2. Cancer Care Ontario. Improving Ontario’s health system through patient and family engagement. Toronto: Cancer Care Ontario; 2014. Available from: https://cancercare.on.ca/common/pages/UserFile.aspx?fileId=322678.
  3. Foot C, Fitzsimons B. The policy and practice of measuring patient experience. Nurs Manage. 2011; 18(3):18–19.
  4. The Beryl Institute [Internet]. Bedford (TX): The Beryl Institute; 2014. Defining patient experience; [cited 2016 Mar 14]. Available from: http://www.theberylinstitute.org/?page=DefiningPatientExp.
  5. org.uk [Internet]. The Health Foundation; 2014. Person-centred care: from ideas to action; [cited 2016 Mar 14]. Available from: http://www.health.org.uk/publication/person-centred-care-ideas-action.
  6. Adler NE, Page EK, editors. Cancer care for the whole patient: meeting psychosocial health needs. Washington (D.C.): The National Academies Press; 2008.
  7. Epstein RM, Street RL. Patient-centered communication in cancer care: promoting healing and reducing suffering. NIH Publication No. 07-6225. Bethesda (MD): National Cancer Institute; 2007.
  8. Hack TF, Degner LF, Parker PA. The communication goals and needs of cancer patients: a review. Psycho-Oncology. 2005; 14:831–845.
  9. Wong WS, Fielding R. The association between patient satisfaction and quality of life in Chinese lung and liver cancer patients. Medical Care. 2008; 46:293–302.
  10. Kim S et al. Self-reported experience and outcomes of care among stomach cancer patients at a median follow-up time of 27-months from diagnosis. Supportive Care Cancer. 2008; 16:831–9.
  11. Frojd C, Lampic C, Larsson G, von Essen L. Is satisfaction with doctors’ care related to health-related quality of life, anxiety and depression among patients with carcinoid tumours? A longitudinal report. Scand J Caring Sci. 2009; 23:107–16.
  12. Gupta D, Rodeghier M, Lis CG. Patient satisfaction with service quality as a predictor of survival outcomes in breast cancer. Supportive Care Cancer. 2014; 22:129–34.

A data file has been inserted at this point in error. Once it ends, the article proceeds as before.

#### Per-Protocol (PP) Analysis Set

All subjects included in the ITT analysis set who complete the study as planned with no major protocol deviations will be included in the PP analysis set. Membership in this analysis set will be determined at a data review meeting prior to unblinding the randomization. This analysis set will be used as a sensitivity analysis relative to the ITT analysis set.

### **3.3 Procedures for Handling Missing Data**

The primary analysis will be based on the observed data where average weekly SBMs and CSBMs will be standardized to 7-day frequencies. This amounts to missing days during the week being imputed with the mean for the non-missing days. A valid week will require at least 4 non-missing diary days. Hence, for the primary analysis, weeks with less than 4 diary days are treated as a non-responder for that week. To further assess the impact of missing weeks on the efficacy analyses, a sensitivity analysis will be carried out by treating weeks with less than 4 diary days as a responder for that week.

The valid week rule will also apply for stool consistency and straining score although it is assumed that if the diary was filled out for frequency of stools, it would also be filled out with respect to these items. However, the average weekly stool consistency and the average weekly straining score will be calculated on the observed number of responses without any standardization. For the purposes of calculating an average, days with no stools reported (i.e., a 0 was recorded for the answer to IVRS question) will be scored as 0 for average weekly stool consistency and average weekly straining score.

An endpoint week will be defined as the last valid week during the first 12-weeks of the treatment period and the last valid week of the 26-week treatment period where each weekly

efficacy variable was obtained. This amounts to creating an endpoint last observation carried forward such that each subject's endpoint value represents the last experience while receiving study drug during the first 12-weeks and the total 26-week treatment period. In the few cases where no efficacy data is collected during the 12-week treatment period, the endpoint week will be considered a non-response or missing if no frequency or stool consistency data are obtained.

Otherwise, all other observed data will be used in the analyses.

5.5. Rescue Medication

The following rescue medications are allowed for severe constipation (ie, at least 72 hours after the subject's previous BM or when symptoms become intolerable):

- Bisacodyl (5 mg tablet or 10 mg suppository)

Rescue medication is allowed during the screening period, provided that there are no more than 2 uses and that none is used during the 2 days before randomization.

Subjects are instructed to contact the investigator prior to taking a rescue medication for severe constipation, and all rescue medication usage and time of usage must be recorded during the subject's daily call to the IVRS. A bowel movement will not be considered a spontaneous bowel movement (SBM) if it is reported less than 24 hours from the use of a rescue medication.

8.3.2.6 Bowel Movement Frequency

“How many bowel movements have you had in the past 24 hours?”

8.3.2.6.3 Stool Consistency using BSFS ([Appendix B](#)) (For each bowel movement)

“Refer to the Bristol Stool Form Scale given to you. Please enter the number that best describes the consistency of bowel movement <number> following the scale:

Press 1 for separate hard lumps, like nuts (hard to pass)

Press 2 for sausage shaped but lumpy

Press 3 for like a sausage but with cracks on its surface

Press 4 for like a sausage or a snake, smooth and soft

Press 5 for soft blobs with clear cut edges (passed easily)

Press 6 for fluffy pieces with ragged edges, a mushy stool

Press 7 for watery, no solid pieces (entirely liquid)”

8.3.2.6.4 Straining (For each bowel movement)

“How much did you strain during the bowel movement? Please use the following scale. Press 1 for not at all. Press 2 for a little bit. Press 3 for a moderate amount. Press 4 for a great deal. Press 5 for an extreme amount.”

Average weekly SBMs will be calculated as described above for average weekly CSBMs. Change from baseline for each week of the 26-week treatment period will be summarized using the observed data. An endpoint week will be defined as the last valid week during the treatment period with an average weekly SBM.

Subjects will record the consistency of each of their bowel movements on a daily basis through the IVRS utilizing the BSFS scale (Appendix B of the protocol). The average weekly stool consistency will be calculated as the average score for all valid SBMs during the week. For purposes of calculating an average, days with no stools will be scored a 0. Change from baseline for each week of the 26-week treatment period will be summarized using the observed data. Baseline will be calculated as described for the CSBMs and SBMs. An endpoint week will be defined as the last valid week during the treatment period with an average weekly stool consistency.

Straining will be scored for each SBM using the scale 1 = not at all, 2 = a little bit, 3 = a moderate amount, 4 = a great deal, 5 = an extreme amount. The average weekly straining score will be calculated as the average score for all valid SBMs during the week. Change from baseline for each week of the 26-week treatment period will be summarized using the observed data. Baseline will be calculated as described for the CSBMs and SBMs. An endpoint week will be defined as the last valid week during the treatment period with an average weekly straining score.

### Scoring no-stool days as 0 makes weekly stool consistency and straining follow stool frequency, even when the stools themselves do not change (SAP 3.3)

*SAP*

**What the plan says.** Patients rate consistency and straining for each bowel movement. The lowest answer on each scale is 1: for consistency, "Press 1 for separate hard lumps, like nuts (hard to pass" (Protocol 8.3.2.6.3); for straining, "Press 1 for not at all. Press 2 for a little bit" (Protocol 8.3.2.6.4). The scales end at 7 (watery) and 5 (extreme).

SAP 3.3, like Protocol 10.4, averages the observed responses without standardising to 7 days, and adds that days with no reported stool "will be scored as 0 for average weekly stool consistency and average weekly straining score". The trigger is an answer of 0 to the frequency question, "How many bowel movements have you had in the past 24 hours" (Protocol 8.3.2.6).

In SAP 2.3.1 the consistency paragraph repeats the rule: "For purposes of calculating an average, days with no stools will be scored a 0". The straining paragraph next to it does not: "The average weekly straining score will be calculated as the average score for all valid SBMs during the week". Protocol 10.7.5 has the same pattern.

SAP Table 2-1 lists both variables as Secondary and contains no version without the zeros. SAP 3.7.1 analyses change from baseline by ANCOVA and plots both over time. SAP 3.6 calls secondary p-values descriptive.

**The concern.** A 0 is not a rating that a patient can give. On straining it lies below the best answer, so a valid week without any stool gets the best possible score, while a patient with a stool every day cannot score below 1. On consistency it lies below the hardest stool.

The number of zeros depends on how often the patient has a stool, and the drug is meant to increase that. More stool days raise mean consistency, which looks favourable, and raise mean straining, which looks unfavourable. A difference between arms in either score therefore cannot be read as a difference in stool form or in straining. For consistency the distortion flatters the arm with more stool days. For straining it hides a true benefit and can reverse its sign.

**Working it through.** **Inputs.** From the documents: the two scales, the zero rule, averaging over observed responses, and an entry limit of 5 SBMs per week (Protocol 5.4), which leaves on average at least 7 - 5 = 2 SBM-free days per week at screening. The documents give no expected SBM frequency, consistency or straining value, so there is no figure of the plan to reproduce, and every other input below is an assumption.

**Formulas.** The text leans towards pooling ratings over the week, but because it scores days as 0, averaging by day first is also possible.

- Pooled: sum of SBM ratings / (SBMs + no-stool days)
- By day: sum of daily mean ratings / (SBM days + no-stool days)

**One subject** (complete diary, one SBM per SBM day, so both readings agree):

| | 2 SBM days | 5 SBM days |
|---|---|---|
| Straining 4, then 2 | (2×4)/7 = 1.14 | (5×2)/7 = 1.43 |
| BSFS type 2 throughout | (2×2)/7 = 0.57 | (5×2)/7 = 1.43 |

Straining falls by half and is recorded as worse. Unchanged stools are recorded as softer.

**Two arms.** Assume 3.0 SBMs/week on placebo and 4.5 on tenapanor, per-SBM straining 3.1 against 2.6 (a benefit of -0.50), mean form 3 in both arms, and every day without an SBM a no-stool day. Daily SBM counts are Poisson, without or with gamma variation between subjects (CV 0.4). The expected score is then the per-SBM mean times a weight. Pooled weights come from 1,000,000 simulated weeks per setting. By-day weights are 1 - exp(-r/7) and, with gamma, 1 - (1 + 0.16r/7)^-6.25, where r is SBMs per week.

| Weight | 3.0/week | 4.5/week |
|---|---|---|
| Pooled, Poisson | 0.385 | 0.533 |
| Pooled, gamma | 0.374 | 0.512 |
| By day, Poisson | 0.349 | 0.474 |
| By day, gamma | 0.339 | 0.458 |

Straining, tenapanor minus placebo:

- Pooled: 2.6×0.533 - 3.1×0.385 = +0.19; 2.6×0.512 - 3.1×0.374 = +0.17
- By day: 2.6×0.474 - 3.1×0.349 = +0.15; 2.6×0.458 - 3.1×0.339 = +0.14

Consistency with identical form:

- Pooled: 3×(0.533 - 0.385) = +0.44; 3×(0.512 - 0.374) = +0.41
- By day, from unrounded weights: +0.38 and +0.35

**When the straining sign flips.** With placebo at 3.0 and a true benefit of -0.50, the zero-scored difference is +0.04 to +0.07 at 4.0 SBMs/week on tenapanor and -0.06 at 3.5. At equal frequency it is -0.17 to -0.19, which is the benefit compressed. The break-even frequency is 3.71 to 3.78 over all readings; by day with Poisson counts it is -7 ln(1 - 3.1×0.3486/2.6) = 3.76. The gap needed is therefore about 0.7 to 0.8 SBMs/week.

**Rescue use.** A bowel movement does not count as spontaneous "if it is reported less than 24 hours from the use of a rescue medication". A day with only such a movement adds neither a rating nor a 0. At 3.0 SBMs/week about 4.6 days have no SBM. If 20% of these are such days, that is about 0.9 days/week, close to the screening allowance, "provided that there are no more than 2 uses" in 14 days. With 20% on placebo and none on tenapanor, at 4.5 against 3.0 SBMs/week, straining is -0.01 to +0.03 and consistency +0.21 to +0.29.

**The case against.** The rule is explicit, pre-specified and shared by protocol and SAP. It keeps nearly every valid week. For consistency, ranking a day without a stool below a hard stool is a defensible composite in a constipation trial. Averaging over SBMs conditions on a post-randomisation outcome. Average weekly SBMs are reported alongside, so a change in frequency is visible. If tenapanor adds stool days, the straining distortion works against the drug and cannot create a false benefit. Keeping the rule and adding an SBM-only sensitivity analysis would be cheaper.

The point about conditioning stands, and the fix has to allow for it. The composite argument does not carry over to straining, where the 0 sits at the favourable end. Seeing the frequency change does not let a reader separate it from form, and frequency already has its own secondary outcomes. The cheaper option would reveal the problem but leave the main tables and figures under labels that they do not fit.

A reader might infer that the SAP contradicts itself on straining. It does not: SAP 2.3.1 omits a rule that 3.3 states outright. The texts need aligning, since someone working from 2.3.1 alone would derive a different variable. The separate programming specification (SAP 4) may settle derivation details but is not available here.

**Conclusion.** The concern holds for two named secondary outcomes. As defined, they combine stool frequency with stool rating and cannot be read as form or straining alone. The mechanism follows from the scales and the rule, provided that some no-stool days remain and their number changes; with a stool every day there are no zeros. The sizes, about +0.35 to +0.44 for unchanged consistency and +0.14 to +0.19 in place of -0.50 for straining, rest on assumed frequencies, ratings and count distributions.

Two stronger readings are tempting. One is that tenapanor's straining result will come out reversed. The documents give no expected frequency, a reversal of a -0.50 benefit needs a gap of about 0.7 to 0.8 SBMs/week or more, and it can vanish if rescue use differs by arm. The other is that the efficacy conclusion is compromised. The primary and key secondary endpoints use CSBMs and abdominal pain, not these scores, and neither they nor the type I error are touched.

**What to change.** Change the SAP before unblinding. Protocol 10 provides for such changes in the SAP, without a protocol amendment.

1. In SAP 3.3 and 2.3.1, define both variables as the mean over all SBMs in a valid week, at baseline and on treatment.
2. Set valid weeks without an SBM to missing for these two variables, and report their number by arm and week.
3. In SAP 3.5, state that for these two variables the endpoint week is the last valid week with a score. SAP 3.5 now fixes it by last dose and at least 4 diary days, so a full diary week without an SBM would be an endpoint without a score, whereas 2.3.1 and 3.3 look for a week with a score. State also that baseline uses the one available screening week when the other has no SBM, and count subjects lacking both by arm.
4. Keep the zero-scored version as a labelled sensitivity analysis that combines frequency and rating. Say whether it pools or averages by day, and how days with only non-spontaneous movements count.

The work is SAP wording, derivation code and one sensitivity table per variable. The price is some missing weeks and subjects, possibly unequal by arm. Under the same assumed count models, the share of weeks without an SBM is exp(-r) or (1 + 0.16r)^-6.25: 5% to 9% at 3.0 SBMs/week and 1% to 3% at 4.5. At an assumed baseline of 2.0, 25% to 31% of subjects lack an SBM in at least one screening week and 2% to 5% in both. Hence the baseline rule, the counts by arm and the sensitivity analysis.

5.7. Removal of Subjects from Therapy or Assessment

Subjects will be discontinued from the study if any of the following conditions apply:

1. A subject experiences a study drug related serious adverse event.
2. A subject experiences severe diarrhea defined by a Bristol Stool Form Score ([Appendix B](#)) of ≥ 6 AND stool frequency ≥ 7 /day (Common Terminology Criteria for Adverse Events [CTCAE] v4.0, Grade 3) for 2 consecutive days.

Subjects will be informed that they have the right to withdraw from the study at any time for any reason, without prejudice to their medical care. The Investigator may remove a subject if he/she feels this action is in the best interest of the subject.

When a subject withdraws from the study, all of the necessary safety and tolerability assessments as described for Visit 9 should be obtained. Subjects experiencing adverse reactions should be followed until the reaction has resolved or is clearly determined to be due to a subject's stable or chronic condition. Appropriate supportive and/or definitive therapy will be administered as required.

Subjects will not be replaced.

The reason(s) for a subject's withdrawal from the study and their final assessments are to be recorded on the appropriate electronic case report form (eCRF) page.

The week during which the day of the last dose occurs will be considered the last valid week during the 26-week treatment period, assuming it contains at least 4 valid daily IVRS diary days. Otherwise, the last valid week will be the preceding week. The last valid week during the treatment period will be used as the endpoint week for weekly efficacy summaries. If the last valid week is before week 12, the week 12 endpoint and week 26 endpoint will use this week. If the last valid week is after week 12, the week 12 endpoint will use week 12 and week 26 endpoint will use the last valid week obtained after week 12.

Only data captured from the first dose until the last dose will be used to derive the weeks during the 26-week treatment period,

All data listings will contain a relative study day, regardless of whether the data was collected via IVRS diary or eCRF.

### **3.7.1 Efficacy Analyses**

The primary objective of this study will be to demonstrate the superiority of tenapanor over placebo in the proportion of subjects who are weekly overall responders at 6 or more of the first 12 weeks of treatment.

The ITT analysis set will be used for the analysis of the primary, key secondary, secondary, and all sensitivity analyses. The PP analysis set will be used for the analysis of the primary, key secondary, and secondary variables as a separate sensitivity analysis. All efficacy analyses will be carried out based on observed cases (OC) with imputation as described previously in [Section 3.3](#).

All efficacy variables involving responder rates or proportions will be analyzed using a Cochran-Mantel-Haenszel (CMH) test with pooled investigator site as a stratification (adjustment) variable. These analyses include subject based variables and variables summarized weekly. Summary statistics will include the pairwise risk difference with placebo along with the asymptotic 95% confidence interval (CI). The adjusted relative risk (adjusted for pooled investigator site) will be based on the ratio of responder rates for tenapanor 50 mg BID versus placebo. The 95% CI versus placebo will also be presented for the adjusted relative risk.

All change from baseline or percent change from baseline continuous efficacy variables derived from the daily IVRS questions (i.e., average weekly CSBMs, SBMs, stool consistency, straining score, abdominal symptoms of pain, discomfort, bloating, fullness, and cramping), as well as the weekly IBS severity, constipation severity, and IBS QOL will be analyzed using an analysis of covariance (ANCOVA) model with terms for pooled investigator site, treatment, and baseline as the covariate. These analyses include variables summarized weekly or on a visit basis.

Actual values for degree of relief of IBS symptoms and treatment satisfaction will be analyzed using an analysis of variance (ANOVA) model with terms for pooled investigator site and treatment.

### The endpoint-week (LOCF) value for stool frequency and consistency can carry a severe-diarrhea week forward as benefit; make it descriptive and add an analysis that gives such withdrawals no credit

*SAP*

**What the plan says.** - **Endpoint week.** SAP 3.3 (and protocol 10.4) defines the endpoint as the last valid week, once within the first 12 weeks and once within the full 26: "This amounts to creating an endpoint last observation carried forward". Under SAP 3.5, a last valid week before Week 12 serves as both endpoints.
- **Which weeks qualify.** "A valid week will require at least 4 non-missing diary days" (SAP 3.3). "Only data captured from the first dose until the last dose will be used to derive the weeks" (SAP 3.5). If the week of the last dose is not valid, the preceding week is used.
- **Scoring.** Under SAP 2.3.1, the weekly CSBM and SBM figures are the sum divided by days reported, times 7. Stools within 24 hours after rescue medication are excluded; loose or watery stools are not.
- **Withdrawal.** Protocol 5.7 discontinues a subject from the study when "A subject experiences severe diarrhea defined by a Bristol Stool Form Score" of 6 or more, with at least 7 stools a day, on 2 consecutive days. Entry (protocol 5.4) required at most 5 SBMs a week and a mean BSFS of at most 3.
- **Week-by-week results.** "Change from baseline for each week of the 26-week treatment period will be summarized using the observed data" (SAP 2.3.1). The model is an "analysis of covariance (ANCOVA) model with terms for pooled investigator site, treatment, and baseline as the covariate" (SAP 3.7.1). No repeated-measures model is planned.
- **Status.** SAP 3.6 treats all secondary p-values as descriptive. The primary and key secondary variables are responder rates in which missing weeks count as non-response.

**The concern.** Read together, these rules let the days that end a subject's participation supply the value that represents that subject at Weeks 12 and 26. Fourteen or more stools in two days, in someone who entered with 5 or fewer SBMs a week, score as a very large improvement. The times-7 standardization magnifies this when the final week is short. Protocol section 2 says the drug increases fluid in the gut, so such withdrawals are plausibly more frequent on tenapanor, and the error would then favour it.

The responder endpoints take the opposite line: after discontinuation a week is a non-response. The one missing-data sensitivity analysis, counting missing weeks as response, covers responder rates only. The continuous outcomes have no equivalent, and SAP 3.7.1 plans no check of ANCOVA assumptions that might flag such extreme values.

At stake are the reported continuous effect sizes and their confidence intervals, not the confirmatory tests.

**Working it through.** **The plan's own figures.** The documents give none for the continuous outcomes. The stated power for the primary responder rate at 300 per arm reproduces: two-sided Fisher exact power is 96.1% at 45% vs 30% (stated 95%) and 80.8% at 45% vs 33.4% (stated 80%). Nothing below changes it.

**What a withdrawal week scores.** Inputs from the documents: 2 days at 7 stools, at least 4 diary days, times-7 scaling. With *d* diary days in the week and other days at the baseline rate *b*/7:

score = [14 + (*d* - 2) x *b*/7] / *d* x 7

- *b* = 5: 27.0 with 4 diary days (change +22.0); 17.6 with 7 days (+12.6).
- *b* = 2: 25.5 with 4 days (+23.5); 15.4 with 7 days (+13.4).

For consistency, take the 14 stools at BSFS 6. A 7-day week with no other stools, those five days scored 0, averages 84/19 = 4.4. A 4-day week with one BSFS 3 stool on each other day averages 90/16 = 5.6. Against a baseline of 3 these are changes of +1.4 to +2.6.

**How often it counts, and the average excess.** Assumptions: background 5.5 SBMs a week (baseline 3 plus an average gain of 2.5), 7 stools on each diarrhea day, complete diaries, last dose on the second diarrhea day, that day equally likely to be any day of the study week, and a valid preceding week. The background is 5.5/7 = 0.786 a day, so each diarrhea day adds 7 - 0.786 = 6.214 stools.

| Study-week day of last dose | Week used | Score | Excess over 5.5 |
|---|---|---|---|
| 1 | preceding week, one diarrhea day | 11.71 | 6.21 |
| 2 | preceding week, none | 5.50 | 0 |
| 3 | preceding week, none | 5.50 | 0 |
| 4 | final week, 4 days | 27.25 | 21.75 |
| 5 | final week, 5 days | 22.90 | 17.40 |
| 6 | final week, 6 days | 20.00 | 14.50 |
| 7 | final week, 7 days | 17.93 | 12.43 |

13. Gupta D, Lis CG, Rodeghier M. Can patient experience with service quality predict survival in colorectal cancer? Journal Health Qual. 2013; 25:37.
  14. Doyle C, Lennox L, Bell D. A systematic review of evidence on the links between patient experience and clinical safety and effectiveness. BMJ Open. 2013; 3:
  15. Arbuthnott A, Sharpe D. The effect of physician–patient collaboration on patient adherence in non-psychiatric medicine. Patient Educ Couns. 2009; 77:60–7.
  16. Sequist TD, et al. Quality monitoring of physicians: linking patients’ experiences of care to clinical quality and outcomes. J Gen Intern Med. 2008; 23(11):1784–90.
  17. Stewart M, Ryan BL, Bodea C. Is patient-centred care associated with lower diagnostic costs? Healthcare Policy. 2011; 6:27–31.
  18. Coulter A, Collins A. Making shared decision making a reality: no decision about me, without me. London (UK): King’s Fund; 2011.
  19. Mulley A, Trimble C, Elwyn G. Patients’ preferences matter: stop the silent misdiagnosis. London (UK): The King’s Fund; 2012.
  20. Cancer Quality Council of Ontario. Environmental scan: patient and family experience? [Internet]. Toronto: Cancer Care Ontario; 2013 June [cited 2014 Mar 18]. Available from:http://www.cqco.ca/common/pages/UserFile.aspx?fileId=287150.
  21. Canadian Institute for Health Information. [Internet]. Ottawa: Canadian Institute for Health Information; 2015. Patient experience; [cited 2016 Mar 15]. Available from: https://www.cihi.ca/en/health-system-performance/quality-of-care-and-outcomes/patient-experience.